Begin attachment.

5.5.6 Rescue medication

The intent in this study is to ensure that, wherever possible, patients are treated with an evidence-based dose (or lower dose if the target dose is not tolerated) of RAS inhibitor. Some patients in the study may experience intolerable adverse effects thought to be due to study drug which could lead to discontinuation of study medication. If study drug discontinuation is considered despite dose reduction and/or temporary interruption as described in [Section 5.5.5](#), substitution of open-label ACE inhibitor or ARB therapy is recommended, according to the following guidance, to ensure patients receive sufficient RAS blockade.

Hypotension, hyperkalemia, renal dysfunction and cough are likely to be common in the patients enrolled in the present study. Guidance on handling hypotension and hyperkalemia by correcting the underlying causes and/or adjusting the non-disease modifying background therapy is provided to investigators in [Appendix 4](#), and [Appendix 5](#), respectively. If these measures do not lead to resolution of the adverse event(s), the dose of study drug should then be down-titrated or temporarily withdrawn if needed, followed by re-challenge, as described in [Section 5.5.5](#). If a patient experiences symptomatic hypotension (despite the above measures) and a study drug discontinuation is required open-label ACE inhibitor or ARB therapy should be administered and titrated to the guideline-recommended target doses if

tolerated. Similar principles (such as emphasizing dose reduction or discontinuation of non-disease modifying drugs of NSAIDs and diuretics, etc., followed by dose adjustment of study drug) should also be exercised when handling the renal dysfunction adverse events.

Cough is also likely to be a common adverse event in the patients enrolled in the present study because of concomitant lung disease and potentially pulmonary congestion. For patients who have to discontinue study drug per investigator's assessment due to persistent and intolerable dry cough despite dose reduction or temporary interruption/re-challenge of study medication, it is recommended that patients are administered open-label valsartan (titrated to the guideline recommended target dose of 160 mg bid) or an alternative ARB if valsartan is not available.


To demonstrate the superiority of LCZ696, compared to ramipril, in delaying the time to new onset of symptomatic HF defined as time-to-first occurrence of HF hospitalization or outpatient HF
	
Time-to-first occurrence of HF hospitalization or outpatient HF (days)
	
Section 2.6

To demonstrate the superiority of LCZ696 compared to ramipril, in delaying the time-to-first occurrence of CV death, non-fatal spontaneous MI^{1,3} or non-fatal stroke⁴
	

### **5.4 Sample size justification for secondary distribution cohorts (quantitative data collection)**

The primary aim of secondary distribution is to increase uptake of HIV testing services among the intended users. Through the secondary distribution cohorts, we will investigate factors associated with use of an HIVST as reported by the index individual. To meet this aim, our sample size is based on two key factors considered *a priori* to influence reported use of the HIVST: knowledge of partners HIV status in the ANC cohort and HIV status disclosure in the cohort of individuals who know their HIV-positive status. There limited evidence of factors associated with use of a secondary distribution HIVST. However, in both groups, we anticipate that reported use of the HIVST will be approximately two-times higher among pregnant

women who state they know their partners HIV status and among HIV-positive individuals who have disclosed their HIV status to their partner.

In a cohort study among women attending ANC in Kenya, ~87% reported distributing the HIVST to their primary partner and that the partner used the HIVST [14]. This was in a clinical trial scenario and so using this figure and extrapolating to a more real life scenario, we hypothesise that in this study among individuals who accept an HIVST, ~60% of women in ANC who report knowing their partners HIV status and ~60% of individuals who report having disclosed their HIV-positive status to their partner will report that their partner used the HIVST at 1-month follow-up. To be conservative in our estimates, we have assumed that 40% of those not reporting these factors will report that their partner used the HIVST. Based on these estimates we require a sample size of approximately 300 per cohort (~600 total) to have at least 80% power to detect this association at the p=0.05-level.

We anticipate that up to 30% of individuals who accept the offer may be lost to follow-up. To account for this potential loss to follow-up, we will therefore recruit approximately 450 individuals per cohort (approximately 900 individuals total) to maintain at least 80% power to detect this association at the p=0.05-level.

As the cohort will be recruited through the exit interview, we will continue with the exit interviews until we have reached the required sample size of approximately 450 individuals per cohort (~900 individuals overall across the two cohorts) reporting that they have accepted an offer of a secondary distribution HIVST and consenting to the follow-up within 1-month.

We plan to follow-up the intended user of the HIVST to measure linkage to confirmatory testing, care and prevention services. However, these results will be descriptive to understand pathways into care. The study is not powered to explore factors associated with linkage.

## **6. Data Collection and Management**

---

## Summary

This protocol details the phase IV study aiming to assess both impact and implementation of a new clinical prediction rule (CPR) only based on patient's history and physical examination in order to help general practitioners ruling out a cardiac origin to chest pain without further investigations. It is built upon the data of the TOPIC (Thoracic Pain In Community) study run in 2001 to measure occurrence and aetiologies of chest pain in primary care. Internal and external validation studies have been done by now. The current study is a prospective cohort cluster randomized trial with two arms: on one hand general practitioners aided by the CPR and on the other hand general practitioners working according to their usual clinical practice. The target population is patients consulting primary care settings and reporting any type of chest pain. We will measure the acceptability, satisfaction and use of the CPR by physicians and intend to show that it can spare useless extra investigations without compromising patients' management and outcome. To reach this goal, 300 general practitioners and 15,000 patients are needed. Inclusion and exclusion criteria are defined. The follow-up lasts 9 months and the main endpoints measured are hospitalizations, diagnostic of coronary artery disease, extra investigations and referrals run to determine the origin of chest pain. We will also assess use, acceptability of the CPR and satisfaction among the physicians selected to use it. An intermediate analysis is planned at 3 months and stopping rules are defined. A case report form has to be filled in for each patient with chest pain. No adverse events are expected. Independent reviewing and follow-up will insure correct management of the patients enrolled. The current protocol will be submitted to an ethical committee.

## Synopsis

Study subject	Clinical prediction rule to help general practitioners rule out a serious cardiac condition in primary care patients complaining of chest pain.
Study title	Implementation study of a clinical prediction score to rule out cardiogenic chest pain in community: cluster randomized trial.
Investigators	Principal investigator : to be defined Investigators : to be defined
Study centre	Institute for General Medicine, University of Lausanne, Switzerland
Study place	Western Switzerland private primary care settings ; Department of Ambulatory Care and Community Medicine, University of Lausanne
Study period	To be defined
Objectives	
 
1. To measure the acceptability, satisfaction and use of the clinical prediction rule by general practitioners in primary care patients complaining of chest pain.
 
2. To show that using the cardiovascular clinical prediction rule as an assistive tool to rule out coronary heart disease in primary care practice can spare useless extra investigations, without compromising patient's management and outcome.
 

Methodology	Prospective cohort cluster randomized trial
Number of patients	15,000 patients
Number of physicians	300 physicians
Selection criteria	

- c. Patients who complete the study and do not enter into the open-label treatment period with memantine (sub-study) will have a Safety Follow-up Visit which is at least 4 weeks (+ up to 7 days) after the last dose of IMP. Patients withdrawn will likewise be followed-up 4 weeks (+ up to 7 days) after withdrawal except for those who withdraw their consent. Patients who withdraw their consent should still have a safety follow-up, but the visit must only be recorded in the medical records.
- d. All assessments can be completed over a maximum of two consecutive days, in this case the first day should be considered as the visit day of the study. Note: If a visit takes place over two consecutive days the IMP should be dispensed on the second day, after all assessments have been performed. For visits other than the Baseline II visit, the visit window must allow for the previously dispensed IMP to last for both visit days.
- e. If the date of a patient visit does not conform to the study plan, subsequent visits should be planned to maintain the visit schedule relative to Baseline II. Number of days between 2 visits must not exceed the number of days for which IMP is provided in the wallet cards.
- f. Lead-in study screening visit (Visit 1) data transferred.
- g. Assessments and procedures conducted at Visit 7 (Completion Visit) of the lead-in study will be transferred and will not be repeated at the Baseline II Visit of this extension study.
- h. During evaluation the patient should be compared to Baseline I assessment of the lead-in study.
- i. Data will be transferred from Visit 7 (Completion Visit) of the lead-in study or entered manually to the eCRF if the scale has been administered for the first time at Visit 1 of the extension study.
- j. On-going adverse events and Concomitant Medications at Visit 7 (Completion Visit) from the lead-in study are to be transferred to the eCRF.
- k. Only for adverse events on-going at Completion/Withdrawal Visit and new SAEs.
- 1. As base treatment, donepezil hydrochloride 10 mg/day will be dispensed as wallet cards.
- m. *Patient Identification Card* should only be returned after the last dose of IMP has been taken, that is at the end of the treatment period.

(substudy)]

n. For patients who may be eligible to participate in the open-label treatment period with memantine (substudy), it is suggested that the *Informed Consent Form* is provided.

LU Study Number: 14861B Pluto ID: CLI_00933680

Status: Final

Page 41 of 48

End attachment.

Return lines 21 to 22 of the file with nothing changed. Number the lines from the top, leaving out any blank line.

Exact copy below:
## Synopsis

Study subject	Clinical prediction rule to help general practitioners rule out a serious cardiac condition in primary care patients complaining of chest pain.